From James Palmer at Aeon:
In our apartment in central Beijing, we fight a daily rearguard action against entropy. The mirror on my wardrobe came off its hinges six months ago and is now propped up against the wall, one of many furnishing casualties. Each of our light fittings takes a different bulb, and a quarter of them are permanently broken. In the bedroom, the ceiling-high air-conditioning unit runs its moisture through a hole knocked in the wall, stuffed with an old cloth to avoid leakage, while the balcony door, its sealant rotted, has a towel handy to block the rain when it pours through. On the steps outside our door, I duck my head every day to avoid the thick tangle of hanging wires that brings power and the internet; when the wind is up, connections slow as cables swing.
The apartment is five years old. By Chinese standards, it’s far better than the average. Our toilet works, while in many of my friends’ houses, flushing the loo is a hydraulic operation akin to controlling the Nile floods. The sockets do not flash blue sparks when plugged in, and all but two work. None of the lightbulbs have ever exploded; and the mirror merely broke away, rather than falling spontaneously from the frame. The shower is not placed next to the apartment’s central wiring and protected by nothing more than rotting drywall. More.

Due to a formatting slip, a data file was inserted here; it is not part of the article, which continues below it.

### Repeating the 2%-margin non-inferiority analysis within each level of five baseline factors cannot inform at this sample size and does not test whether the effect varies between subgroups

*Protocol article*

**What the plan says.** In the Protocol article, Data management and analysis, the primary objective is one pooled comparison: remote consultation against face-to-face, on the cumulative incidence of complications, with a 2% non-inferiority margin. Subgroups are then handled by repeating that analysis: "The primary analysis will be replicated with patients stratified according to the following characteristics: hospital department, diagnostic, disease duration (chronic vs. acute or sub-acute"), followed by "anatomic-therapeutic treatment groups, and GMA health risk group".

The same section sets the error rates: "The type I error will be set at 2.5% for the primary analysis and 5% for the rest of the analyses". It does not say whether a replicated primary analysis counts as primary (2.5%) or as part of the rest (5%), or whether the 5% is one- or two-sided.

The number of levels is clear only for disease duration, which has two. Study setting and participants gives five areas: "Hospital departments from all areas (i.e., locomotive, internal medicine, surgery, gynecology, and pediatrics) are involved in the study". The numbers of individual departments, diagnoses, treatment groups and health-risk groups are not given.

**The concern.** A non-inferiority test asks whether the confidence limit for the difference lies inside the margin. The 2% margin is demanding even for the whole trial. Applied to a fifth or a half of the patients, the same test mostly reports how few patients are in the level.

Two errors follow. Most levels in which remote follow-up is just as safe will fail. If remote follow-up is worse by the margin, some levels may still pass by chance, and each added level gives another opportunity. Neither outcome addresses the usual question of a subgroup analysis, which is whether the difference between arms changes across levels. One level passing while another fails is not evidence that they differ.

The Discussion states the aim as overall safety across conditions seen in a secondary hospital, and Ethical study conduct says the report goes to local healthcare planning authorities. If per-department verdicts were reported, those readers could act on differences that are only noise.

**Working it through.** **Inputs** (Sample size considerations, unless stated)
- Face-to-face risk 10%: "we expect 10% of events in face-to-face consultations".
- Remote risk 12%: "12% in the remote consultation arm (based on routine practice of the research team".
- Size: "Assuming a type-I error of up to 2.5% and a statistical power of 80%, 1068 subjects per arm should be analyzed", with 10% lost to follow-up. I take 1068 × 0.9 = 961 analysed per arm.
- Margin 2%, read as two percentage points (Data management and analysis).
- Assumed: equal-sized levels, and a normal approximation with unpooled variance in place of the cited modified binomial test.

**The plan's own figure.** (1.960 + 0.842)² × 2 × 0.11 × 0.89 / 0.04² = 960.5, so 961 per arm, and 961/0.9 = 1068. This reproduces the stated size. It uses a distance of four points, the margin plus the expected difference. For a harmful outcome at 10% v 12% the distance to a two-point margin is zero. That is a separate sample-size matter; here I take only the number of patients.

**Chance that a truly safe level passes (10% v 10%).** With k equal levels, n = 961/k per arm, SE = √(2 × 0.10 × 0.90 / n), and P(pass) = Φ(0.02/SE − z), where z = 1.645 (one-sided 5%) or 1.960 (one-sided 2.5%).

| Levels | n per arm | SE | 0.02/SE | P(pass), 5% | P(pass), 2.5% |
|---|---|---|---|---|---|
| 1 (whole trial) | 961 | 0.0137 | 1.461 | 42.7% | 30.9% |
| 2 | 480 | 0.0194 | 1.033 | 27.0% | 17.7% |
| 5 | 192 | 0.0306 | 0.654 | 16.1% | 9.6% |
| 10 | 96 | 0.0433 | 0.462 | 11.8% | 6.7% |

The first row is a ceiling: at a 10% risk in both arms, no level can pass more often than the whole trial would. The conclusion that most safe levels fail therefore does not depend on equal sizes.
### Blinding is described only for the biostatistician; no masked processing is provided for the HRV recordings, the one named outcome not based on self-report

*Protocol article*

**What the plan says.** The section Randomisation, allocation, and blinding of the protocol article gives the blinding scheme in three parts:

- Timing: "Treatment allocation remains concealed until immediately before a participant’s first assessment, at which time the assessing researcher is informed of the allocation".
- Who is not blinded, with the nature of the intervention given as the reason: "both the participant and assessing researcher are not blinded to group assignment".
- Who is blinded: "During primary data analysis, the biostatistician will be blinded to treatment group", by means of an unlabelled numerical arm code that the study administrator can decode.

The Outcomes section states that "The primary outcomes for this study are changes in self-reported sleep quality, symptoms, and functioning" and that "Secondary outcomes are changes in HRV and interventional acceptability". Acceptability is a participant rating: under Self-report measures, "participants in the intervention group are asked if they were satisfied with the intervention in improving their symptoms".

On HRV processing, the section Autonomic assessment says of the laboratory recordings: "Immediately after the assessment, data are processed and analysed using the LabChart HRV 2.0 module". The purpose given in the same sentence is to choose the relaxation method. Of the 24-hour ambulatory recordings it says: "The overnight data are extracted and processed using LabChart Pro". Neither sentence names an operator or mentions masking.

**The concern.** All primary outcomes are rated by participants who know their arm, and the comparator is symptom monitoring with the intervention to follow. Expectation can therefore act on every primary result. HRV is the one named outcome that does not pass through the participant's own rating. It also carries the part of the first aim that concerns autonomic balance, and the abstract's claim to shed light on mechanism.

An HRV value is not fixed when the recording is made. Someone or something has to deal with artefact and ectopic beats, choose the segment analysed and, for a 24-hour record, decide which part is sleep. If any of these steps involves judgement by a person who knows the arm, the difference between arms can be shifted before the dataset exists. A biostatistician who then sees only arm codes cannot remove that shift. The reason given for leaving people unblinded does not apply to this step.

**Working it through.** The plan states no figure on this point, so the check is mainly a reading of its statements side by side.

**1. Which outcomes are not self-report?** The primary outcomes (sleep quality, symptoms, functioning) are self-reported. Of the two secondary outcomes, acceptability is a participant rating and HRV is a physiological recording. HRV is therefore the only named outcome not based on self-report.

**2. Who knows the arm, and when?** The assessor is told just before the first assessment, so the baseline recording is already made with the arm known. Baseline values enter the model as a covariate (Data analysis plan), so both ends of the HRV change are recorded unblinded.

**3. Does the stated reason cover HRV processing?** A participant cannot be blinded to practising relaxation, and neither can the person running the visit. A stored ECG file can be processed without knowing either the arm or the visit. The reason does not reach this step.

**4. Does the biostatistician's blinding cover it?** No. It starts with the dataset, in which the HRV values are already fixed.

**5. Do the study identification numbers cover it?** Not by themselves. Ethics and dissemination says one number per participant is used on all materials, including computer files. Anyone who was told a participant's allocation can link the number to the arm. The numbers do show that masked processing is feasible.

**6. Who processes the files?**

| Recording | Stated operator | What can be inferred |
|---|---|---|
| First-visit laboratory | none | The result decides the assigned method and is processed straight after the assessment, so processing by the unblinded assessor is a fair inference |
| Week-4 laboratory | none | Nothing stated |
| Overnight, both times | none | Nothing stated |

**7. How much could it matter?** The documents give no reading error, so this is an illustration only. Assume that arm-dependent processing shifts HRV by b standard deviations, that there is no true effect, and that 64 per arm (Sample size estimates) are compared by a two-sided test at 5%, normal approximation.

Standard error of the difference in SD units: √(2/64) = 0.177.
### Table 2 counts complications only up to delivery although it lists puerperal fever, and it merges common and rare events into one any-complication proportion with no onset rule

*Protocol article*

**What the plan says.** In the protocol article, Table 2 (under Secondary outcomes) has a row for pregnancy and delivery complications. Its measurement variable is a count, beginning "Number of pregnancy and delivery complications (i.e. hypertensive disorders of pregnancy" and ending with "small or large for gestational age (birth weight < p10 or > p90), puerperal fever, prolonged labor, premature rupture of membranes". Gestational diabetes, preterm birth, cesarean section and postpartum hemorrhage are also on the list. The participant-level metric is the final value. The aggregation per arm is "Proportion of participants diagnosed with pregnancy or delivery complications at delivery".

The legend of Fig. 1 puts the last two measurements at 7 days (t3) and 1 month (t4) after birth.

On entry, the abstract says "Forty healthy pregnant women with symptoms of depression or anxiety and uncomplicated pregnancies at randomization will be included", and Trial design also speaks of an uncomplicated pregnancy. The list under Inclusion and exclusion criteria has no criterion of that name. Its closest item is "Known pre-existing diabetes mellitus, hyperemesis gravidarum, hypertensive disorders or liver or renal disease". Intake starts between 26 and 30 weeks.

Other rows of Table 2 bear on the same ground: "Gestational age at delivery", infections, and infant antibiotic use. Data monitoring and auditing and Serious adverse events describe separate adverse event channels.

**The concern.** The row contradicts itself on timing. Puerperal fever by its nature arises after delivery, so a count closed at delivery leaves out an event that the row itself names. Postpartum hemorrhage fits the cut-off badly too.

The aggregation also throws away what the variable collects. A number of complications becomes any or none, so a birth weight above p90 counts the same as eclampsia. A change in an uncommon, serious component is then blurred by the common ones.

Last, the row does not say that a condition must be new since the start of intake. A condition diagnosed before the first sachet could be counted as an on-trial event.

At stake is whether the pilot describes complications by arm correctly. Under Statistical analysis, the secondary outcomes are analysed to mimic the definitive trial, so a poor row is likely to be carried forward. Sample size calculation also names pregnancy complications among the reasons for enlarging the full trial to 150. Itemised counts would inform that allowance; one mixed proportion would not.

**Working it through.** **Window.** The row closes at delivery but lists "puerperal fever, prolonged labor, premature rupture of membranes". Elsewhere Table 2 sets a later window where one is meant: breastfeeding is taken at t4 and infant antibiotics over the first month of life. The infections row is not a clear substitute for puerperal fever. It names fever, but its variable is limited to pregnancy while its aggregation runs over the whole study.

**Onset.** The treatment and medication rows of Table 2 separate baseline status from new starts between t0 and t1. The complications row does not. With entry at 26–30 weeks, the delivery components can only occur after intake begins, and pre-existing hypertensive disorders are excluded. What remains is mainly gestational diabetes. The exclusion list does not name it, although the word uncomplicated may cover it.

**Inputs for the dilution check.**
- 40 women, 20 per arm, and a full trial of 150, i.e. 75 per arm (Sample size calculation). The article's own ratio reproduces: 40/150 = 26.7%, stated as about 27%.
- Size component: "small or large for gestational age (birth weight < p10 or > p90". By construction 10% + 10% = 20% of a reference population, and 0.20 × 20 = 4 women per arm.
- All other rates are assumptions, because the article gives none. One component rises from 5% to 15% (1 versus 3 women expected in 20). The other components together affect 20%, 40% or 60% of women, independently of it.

Reality check: Let me say it again: globalization does not mean that North American standards will become general. If they did, we should all rejoice. In reality, standards will be averaged, whether on necessities of life, consumer goods, or civil liberties. If you stand to benefit, vote for globalization, If you don’t, hold out for a better offer.
Note: It’s hard to image but in the mid-nineteenth century, Timothy Eaton (1834-1907) revolutionized Canadian retailing with his slogan: Goods satisfactory or money refunded.
His store is now history but one could keep the flame alive. First, let’s all reduce our consumption of Twit rhetoric about pan-culturalism and globalization.
See also: First China, now Iran, for science fraud Of course, the Iranian problem is slightly different from the one we discussed with China because the papers bought in Iran may be better than the ones the students would have written. It’s the students that are fakes, not necessarily the data.
Survey results: Political correctness makes people stupid: Part II Maclean’s